“Whos’ that,” you say as you arrive back from the bar – tray in hand.

“Oh, nobody you know,” says The Queen as she takes her drink. “G&T – very thoughtful of you.”

“Yeah, I hear that the ale gave you the squits,” you said with a smile, and a momentary, and rather uncomfortable silence fell over the table.

“So, anyone saw the latest Selena Gomez video,” said Sherlock. “She’s a right little raver she is. I’d give her one!”

Holmes has been getting more and more objectionable since Watson came on to him. Trying to assert his masculinity I wouldn’t doubt. But getting rather too politically incorrect in the process. Still, can’t blame him in this case – young Selena is rather shaggable!

“I saw it,” said The Queen, “and I do not approve!”

“What’s that?” I said.

“Well, the young lady in question seems to be talking about paddling the pink canoe, and I rather think she’s going too far. I mean, we ladies have to find our pleasures where we can, but to sing about it in public!”

Me and Sherlock both had just taken a drink when The Queen said this, and unfortunately, you were the recipient of these mouthfuls as we both sprayed them in your face. Once our systems were cleared, we both burst out laughing. Once we’d calmed down, with the help of another fierce glare from Mad Mick, I turned to The Queen and gently said “I think it’s her previous single you’re thinking about, Queenie – Can’t Keep My Hands To Myself“.

“Yes, yes – that’s the one!”

“Sherlock was, and correct me if I’m wrong, mate, referring to Bad Liar.”

“It’s all a load of shite if you ask me,” you said – still mopping your face with your t-shirt.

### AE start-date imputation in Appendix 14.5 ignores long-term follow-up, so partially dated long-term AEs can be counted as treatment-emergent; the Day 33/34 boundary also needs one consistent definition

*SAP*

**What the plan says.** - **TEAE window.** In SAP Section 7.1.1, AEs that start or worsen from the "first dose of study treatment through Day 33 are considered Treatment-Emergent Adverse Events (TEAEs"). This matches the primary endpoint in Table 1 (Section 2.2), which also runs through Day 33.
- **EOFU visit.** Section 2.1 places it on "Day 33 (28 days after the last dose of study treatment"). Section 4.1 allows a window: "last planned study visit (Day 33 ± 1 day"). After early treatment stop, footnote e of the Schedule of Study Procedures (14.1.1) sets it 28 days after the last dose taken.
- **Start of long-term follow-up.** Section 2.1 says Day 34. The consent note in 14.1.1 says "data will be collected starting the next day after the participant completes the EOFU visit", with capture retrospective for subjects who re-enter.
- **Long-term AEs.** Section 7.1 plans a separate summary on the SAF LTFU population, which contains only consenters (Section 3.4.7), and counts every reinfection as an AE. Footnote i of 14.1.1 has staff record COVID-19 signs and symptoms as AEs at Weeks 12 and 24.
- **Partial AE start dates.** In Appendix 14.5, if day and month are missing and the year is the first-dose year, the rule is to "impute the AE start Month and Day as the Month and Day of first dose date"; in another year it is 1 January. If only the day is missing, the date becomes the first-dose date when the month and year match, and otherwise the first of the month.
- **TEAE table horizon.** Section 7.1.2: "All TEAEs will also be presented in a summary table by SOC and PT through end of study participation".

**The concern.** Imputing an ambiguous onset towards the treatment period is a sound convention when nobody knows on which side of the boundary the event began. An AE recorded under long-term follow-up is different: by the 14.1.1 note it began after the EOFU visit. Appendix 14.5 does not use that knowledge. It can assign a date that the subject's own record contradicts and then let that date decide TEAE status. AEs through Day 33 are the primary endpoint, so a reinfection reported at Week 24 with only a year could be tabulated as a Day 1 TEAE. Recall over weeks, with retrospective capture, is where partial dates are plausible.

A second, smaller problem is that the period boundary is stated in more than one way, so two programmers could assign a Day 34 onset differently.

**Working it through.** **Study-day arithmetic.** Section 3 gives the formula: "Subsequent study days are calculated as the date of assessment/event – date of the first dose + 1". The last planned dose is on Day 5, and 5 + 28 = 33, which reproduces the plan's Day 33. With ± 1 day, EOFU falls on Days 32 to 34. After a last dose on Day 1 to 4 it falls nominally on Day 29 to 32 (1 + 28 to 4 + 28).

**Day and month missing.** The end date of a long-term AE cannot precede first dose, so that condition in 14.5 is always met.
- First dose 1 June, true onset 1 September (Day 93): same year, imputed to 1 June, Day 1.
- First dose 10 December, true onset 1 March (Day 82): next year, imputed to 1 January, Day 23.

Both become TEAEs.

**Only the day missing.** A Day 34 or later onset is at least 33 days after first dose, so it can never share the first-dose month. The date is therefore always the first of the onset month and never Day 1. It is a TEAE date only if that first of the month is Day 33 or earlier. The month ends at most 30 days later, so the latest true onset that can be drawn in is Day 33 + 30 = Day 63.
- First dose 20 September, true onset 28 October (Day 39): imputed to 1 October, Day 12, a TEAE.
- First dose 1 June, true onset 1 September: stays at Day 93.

“Oh do put that away, dearie,” said The Queen as she ogled your bare midriff with a smile on her face that said please don’t!

“What do you mean?” I asked?

“All this ‘pop music’,” you said, “it’s all a load of shite.”

I didn’t say a word. Since Porcupine Tree had split and you’d ‘committed yourself to your solo work’ you’d slipped quietly out of the charts, although admittedly your last album didn’t do too bad.

“Right, let’s get this party started,” said Sherlock suddenly, and he tipped his head back and poured the rest of his pint down his throat.

“Now you’re talking,” I said, and started to do the same. I noticed, out of the corner of my eye, that you were only a heartbeat behind me.

We slammed our pint glasses down on the table and shouted for Sherlock to get the next round in, and he did so joyfully if a little unsteadily.

An hour and a half later, you were dancing on the table. Seven seconds after that you were on the floor. Luckily one of the corgis broke your fall, but that was it for the evening for us.

As Mad Mick threw us onto the pavement, we all laughed for the fun of it and The Queen was the loudest of us all. As soon as she’d made sure her precious corgi was nothing more than stunned, she threw up her arms and proclaimed, in her most royal voice …

“Party at my place, lads – who’s up for it!”

And we all were!